I was running late as usual last week, this time to "Museum Day" at my son's middle school. While hustling up to the door, I bumped in to an acquaintance whose daughter was in the same class. We made small talk, late parent to late parent, and he asked me how the medieval castle, my son's exhibit for the "museum," turned out.
Sheepishly, I told him the truth. I hadn't even seen it yet.
This week's post is respectfully dedicated to some of the most important people in my life -- other children's parents. No, I hadn't yet seen the fabulous cardboard manor replete with working drawbridge and painstakingly executed moat because the entire thing had been built at my son's buddy's house, under the careful watch of his buddy's parents. It is their house that is now likely coated with castle-appropriate grey exterior paint. This other child's dad yielded the glue gun and helped the boys create the portcullis, barbican and murder holes. This boy's mom drove the project to school, careful not to break any of the delicate towers. My only contribution was quietly showing up last Friday to check out the dizzying display of castles, catapults and obscure medieval musical instruments. I didn't even remember my camera; I am now dependent on other children's parents for a record of the event.
The mom who helped to engineer the castle said she and her husband didn't mind that their house served as the studio. She insists they enjoyed having my son over at their place just about every day after school for two weeks straight and that the boys pretty much pulled the whole castle off on their own. And I believe her. But in no way does that diminish how incredibly grateful (and in debt, both emotional and I'm sure financial -- castle-making doesn't come cheap) I am to her for helping my child feel like a social studies success.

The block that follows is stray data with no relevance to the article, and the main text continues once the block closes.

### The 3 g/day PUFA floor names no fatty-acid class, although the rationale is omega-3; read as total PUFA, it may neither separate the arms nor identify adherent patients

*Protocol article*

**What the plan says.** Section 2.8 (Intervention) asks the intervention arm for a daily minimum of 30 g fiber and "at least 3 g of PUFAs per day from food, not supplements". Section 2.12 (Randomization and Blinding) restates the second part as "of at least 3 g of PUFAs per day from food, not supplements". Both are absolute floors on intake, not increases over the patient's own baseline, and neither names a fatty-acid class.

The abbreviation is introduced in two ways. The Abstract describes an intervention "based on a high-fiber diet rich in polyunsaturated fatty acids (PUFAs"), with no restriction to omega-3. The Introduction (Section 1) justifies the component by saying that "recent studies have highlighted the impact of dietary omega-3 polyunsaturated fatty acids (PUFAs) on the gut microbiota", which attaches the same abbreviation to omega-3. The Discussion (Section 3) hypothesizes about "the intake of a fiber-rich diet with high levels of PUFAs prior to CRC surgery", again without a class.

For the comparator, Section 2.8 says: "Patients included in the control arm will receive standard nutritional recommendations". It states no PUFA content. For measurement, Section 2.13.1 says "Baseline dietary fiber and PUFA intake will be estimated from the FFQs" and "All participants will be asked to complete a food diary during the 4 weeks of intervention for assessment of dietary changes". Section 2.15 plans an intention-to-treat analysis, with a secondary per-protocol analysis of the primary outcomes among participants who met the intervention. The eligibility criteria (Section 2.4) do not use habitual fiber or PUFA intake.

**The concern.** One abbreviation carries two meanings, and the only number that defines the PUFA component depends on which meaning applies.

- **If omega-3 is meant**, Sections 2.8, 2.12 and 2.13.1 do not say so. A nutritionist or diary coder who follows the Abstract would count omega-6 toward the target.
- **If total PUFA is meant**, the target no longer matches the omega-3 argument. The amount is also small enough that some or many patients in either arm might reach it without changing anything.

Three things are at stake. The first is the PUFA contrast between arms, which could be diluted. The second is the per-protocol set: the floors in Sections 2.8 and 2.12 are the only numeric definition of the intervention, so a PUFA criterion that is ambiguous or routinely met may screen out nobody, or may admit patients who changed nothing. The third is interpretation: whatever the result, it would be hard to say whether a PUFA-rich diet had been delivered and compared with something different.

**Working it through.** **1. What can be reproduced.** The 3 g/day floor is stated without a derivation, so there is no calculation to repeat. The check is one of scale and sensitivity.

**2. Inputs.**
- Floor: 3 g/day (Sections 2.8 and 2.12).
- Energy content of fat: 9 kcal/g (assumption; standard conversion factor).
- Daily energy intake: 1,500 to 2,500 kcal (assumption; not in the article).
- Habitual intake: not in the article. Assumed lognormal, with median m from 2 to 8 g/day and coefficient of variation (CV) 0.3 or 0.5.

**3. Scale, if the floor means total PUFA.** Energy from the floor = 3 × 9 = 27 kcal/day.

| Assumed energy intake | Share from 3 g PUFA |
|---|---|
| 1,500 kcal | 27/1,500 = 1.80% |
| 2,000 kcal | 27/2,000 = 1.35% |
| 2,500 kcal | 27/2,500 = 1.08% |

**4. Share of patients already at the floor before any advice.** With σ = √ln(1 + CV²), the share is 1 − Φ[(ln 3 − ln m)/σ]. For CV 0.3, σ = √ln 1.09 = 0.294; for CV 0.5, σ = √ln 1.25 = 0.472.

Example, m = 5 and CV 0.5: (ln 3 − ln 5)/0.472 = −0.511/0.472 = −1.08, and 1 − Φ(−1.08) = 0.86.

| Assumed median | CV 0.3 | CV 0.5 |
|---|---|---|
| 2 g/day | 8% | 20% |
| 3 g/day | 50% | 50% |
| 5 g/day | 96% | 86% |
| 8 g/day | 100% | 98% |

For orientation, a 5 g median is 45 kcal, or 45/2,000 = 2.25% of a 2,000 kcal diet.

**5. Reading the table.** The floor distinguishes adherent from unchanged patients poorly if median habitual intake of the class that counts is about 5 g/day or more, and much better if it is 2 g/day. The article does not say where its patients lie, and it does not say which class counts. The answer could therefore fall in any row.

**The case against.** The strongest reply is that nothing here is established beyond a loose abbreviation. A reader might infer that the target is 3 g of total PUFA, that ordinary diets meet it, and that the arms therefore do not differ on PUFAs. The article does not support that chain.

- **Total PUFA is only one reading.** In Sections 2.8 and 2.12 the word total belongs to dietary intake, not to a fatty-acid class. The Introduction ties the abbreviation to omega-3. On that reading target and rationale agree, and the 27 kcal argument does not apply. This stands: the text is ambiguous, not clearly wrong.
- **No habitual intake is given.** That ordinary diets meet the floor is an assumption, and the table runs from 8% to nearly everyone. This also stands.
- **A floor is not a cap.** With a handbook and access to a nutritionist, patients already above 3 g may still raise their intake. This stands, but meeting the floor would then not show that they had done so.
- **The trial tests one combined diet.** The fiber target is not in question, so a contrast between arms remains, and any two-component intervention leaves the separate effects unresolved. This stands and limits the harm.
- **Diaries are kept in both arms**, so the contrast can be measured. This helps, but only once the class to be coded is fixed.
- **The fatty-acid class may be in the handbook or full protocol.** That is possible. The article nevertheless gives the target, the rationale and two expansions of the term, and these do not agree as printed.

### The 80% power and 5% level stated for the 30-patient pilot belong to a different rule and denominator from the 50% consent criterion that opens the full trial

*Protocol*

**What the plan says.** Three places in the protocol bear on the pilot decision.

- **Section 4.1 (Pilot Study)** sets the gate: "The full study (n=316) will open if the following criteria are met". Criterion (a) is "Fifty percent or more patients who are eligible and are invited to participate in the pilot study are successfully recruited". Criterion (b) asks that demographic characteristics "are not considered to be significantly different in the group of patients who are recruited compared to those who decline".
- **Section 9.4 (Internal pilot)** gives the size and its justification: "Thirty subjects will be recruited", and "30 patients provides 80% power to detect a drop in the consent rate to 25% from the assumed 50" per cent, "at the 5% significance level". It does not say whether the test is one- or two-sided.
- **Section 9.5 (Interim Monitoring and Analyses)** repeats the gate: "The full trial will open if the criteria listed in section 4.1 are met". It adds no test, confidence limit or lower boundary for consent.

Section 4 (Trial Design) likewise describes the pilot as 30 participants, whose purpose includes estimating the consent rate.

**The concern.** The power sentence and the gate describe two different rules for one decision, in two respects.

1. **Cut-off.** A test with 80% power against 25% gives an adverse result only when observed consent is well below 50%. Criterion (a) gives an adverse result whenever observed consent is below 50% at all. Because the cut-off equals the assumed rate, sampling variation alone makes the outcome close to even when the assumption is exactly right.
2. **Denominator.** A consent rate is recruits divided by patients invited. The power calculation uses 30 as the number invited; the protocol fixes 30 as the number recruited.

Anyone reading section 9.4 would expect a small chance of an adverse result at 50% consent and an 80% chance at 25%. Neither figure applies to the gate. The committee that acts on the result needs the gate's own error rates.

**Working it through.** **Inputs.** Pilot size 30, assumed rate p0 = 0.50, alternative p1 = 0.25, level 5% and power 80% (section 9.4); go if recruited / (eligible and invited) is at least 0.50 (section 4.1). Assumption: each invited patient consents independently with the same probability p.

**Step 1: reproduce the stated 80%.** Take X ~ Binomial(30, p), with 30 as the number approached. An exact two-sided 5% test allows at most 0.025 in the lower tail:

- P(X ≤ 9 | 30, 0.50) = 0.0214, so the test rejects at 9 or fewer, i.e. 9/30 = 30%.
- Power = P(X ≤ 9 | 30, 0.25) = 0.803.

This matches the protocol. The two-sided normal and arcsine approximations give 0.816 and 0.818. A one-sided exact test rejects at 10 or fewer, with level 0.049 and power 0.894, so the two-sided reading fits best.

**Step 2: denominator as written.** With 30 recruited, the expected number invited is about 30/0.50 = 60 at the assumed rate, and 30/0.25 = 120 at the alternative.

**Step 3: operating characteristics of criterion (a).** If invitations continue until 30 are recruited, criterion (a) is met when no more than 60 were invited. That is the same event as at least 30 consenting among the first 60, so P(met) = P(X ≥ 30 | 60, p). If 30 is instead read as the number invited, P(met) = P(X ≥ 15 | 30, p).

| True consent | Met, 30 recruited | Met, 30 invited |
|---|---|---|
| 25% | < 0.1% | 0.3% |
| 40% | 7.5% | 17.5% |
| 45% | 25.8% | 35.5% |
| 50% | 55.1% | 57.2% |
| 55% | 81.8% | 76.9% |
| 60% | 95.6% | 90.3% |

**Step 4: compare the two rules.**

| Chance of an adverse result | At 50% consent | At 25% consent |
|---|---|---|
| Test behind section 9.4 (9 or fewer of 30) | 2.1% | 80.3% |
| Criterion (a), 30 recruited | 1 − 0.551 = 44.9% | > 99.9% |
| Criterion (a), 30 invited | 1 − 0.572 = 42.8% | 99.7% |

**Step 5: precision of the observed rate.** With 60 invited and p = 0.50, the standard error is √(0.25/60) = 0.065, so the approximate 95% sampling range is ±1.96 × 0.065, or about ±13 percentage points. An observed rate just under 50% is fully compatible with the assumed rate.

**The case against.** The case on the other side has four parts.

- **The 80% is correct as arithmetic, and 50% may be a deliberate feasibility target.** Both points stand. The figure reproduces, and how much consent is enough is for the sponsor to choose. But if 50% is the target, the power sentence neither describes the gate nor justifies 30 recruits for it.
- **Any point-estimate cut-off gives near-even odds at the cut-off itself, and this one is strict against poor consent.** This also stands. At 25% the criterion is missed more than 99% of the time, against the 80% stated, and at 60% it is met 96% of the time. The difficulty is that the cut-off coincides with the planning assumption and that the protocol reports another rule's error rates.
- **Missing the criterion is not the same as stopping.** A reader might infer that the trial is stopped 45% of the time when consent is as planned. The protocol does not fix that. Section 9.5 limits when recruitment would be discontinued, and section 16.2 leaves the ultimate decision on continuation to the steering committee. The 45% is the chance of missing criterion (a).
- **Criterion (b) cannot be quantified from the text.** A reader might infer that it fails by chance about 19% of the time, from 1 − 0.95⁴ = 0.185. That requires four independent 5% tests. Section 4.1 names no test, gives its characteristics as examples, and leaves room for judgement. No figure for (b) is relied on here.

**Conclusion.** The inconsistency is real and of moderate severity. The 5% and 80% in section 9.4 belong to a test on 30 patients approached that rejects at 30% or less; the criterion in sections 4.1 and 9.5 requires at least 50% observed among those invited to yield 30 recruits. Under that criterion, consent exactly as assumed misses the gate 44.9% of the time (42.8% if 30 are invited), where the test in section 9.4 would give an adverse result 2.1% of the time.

This is hardly the only example of the difference other parents have made in my children's lives. It is entirely possible my oldest son has spent more waking hours at his friends' houses this year than he has at ours. He is eating other children's parent's food, and using up valuable couch real estate during other people's family movie nights. This same son will be going on vacation with another friend's family later this summer. And it's not for the first time.
Other children's parents have taken my kids in after school when I am running late from work and have helped them prepare for Book Bowls. They have bandaged skinned knees and elbows. There is no way my oldest would have been ready to anchor the baseline of Blitzkrieg Bop at the fifth-grade talent show without hours of insanely loud practice at other people's houses. These special people have used their talents, interests, and infinite patience to make life richer and better for my children.
Yes, Hillary Clinton was right, It Takes a Village -- medieval or otherwise. And I'm certainly glad I live in one where other children's parents have always had their drawbridges down to welcome us.